3D Coat SL Sculpty Retopo

3D Coat v 4.0.07B(gl)

OMG, I actually learned something today!  And became COMPETENT at it!!!


So here’s the deal.   You can’t export a Sculpty map from 3D Coat (you can import one).  So what you need is to get your voxel-sculpted object to be square-mapped, so you can use Blender or something to generate the sculpt map.  And all you need to do that is a flat-mapped cylinder, sphere, or — what I like to use — a capsule, exported as an obj file.  You import that into the retopo room as a retopo mesh.

Now I can’t find the blasted video, but the workflow goes like this:

  1. Import the retopo mesh; scale, rotate, move it into place over your voxel piece.
  2. Do NOT tell it to autoconform to the mesh.
  3. Turn OFF AutoSnapping to the mesh.
  4. Use the Brush tool to massage things into shape around your object, including smoothing.
  5. Then turn on AutoSnapping and use the smooth (shift) Brush to make the retopo mesh glom onto the model.

My probelm always is, I hit the smoothing, and the retopo mesh starts glomming, but then parts of it go nuts and start to spike out.  And then I get weird crap at the ends, and pieces crossing the symmetry line, and the mesh all folding under and over itself, and getting knotted up…!!!


Today I taught myself how to do it PROPERLY!  Same as above, but once you get it placed over the model, with no snapping, you can use any/all of these strategies…

There’s no “pose” tool or soft selection for transforms.  So if you want to taper one end of your retopo mesh….  Grab the select tool, go into face mode, and pick the rectangular selection.  Grab the end of your mesh, Transform, squish… Click the Select Tool, (at the top:) Clear Selection, Face.  Grab a little less of the mesh.  Transform to scale down… repeat…  Yes, irritating.

Then you’ll get this stepped shape, but don’t worry about that.  grab the Brush and used shift to smooth the steps out.  This smooth is da bomb.  It not only smooths the shape of your mesh, but it works miracles in straightening out your lines and evening out the quad rows.  It’s really brilliant.

Use the Brush in its regular mode to shove chunks of the retopo closer to the model surface.  Even out with smoothing.  Get it really close to the voxel model, but don’t sweat the little details and variations.  Also, if you have symmetry turned on, you might get the centerline of edges sticking up as you move the mesh.  Don’t worry about that, the smooth will take care of those no problem.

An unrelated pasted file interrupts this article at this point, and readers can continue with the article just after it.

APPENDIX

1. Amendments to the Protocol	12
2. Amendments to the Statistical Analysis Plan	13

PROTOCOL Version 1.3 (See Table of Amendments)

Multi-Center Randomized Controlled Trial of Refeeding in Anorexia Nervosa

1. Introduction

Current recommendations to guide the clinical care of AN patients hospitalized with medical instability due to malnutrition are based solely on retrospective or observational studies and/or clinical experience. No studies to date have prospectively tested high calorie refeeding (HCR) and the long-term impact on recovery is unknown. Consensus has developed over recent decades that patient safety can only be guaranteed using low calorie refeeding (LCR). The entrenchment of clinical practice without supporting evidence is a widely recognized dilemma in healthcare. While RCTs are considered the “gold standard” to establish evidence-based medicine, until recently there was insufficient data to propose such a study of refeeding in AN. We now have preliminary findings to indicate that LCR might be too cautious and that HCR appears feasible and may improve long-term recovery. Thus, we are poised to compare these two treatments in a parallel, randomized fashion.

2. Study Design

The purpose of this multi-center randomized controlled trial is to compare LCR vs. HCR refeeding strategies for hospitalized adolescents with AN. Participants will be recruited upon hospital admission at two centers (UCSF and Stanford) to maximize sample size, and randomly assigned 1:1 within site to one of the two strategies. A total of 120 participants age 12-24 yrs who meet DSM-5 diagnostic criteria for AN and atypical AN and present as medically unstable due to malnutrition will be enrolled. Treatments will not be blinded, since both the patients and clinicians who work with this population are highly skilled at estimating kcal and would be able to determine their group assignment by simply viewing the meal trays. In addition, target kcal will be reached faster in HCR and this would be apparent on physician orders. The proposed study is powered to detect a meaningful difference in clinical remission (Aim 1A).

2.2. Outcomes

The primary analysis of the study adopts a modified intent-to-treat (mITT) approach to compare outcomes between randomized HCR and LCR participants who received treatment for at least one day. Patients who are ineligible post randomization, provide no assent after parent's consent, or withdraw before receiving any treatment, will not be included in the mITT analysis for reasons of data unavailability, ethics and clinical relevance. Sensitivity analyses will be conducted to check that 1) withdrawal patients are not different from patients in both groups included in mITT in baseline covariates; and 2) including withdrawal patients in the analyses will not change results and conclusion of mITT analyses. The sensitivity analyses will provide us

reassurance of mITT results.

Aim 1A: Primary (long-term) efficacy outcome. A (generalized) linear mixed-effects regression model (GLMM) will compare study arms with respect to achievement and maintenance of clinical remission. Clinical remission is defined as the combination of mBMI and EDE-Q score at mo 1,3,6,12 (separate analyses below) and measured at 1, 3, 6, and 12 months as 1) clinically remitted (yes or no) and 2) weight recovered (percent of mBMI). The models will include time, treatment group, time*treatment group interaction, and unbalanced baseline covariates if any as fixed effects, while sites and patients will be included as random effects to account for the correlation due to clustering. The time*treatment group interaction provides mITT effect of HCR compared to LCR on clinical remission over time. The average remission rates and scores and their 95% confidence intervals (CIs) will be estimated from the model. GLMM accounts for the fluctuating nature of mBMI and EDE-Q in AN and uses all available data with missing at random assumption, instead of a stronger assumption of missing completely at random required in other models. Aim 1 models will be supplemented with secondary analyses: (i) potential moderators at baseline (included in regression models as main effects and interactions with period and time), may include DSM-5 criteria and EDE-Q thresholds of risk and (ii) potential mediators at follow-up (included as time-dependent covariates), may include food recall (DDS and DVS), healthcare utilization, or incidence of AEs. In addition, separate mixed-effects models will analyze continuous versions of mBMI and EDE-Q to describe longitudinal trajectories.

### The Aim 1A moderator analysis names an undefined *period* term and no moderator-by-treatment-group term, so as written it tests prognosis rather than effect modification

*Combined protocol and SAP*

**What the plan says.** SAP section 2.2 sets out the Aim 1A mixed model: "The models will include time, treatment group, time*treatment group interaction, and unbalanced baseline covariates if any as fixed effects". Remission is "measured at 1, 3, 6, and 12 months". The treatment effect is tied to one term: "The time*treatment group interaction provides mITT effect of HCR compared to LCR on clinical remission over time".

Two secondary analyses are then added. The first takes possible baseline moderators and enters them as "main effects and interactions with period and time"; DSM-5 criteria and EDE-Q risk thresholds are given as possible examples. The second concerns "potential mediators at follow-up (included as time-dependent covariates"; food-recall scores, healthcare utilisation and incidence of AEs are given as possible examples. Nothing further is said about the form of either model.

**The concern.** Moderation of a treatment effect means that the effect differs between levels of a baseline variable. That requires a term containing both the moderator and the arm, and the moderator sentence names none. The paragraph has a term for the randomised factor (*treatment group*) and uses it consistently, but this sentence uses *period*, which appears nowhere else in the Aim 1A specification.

When you’re ready to glom the sculpty mesh onto the model, start at the poles.  These are the major trouble spots!  You might already have weird crap at the poles, like triangles sticking out of the mesh.  Try selecting one face or edge with the Select tool (remember to shrink the fool brush down to nothing, or you’ll grab a whole area), and then transforming it so it is a better size and orientation.

Next, use the Brush in smooth mode (holding Shift), and fairly small, and wave it over the pole.  If it goes nuts and spazzes out into a crazy spiderweb of crossing lines, hit undo!  Try turning OFF Auto Snapping again, and nudging the pole closer to the surface by hand.  You can also try to keep using smooth and see if that manages to untangle the lines… sometimes it will, sometimes it won’t.

Once you get the pole to glom onto the model, use a small-radius Brush and work in outward circles, smoothing to make the quads glom.  Remember to let up your mouse button every so often!  In case you need to hit undo at any time, you won’t undo 10 minutes of work.  :X

As the center of the mesh jumps down to the voxel surface, you may notice spikes and crossing lines.  Do Not Panic.  Remember to let up the mouse button, then smooth the messy area.  It helps sometimes to change the camera angle.  I don’t know why…  But especially if you find one of your vertices crawling under the mesh to halfway across the model somewhere…  Rotate the camera and smooth it again.  It might come back.

If not, undo is your friend.   So is Ctrl-S (save), when you get something working right.

Make sure you clear up any messes before you expand the radius of your glomming.  After you get about 1/4 of the mesh around the pole glommed, remember to stop and go to the other pole.  Do the same thing there.

Clean up by smoothing the heck out of everything.  Anywhere the lines are too tight, smooth.  Anywhere the lines are crooked, smooth.  Anywhere the mesh is a little thin over a surface feature, smooth.  Smooth everything!


The only thing I can’t figure out is how to more sophisticatedly (and with more control) bend and manipulate the retopo mesh to, say, go around corners (like a leg to a foot).  I managed with the paltry Retopo Room Transform tool and Brush, but it came out pretty wiggy.  :/


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